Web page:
IN a recent landmark judgment, the Supreme Court expressed its serious concern over the increasing number of custodial deaths and called upon the law enforcing agency to take remedial measures.A Bench sconsisting of Justice Arijit Pasayat and Justice A.K. Ganguly observed, “Torture in custody flouts the basic rights of the citizens recognised by the Indian Constitution and is an affront to human dignity. Police excesses and the maltreatment of detainees/ undertrial prisoners or suspects tarnish the image of any civilised nation and encourage the men in ‘khaki’ to consider themselves to be above the law and sometimes even to become law unto themselves”.Quite close on the heals of it, another apex court Bench directed all the state governments to file their status reports detailing the exact number of such incidents and steps taken to check them at their end.The use of brutal force and third-degree methods on suspects and undertrials remains one of the major and at times sole weapons of the Indian police. Reports of states/Union Territories reveal that the enforcers of the law are among the major perpetrators of crime against humanity. Extreme torture or assault in custody often results in grievous injuries including death. Police lock-ups and prison cells in the country are only mirrors reflecting a deeper malaise and telling a story that to be imprisoned in India can by itself amount to a death sentence.The number of custodial deaths is steadily increasing despite the National Human Rights Commission’s watchful role and repeated strictures from the judiciary against police brutality and repression. Worse, several such deaths are not factually reported and are brazenly dismissed as suicides or encounter killings.The police is notorious in its use of the third degree — a short-cut to investigation. Unable to cope with rising crime and hierarchical pressures from above, the police resort to it to produce quick results. Those subjected to such torture often breakdown and confess to crimes they may have never committed. Not hardcore criminals but first-time offenders and petty criminals from the poor and vulnerable sections of society are the easiest victims — be they children, women or members of marginalised communities.It is scandalous that there is no proper mechanism in place to check such brutality. Though India has signed the Convention Against Torture, it has refused to ratify it on the plea that there are enough laws and safeguards against police torture!The Supreme Court had made several suggestions to check police atrocities which include additional powers to the NHRC and the CBI so that they can take stern and immediate action on public complaints against the police. Yet, nothing has changed. The reasons are not far to seek why the menace still persists.Our jail manuals are outdated. Policemen are not trained in the methods of modern scientific investigation aimed at checking the use of force. Rules and laws are flouted with impunity in the belief that the men in uniform are accountable to none. There is no forum where the detainee can seek redress. Since there are no witnesses to contradict the police version in the event of a custodial death, the accused often goes scot-free. Rare indeed is the case in which the guilty is brought to book.In March last year, the Delhi High Court observed that courts must not overlook the fact that custodial death is the worst crime in a civilised society. It called for an amendment in the Evidence Act so that the policemen guilty of custodial torture do not escape for lack of evidence.The National Police Commission (NPC) long ago recommended surprise visits by senior officers to police stations to deter the use of excessive force in lockups. The Law Commission too recommended that custodial deaths should be deemed as murder unless proved otherwise, placing the onus of disproving it on the police. The Jiwan Commission, which had investigated cases of torture in Punjab some years ago, suggested payment of compensation to victims and its recovery from the guilty cops and jail personnel.Custodial crimes infringe upon human rights and the confessions so extracted often fail to stand the legal scrutiny. Violence at the hands of the police is counter-productive. It can turn innocent suspects into hardcore criminals. The grouse they have against a particular policeman motivates them to rebel against the country.The government may boast it has the Press and the judiciary as safeguards against human rights violation. But the lack of media scrutiny in remote areas, coupled with the failure to hand down exemplary punishment to the perpetrators of violence, has not made any difference to the steadily growing menace of custodial violence.Disciplinary action is seldom taken against the guilty cops. The inquiry proceedings are often shelved. Transfers and suspensions are just routine measures to buy time. Cases are swept under the carpet before long as public memory is short and media outcry short-lived. Such cases must be investigated expeditiously by an independent agency — perhaps the NHRC’s investigative wing — rather than the police who tend to go soft on crime committed by colleagues.After all, a policeman is a custodian of law and an offence on his part, as observed by the NPC, is inexcusable due to the power of suppression and repression he wields. In a civilised police set-up, people don’t get killed in fake encounters or lock-ups. Nor do enforcers of the law use third-degree methods to make the undertrials confess. A professional police force presupposes better methods to collect information. If the investigation is efficient and foolproof, there will be more convictions and fewer acquittals.Training and recruitment are the other important areas that need to be addressed promptly. The training programme should be reoriented to bring about a change in the police attitude and mindset in regard to investigations. They must recognise and respect human rights and adopt scientific investigation methods. Arguably, a dramatic improvement in the working conditions of the police could lessen brutality.Simultaneously, the recommendations on police reforms made by the NPC and the Soli J. Sorabjee Committee must urgently be implemented to impart greater accountability and transparency in the functioning of the force. There is a strong case for insulating the police from executive control and political influence. It should operate under an independent commission on the pattern that exists in Britain, with little or no scope for pulls and pressure from above.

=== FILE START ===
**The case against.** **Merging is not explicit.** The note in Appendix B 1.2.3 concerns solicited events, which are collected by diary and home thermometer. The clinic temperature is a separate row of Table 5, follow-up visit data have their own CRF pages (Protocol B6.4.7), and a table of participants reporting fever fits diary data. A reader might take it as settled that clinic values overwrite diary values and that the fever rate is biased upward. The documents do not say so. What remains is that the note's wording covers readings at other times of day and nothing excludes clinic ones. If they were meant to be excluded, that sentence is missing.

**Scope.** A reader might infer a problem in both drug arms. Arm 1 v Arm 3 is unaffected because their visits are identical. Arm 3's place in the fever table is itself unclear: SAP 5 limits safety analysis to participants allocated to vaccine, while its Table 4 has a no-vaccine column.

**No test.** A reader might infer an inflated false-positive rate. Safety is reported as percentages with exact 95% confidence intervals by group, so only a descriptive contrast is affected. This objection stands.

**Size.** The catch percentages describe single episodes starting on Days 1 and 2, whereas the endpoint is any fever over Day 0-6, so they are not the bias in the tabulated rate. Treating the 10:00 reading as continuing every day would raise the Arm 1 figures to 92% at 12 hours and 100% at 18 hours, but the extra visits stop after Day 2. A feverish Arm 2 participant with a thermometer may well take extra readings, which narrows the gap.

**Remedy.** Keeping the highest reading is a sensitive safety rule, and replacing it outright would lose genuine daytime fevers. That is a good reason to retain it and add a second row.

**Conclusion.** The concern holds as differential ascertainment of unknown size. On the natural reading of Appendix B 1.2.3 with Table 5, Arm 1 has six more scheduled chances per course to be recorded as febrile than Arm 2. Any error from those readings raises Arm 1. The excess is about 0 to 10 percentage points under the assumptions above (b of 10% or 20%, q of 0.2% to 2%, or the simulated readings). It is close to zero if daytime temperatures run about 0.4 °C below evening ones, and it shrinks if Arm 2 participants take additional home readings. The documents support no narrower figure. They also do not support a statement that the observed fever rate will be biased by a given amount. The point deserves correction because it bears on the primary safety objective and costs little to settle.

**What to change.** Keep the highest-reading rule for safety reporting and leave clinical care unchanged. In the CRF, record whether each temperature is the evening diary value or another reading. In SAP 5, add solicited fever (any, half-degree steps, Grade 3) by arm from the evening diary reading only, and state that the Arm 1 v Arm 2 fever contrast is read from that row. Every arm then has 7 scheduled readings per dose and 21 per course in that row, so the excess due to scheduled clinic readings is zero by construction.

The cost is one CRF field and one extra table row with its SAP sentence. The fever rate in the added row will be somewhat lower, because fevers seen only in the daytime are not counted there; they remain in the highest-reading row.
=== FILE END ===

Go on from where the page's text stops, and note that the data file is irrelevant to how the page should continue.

The writer is Senior Advocate and Consultant, Delhi High Court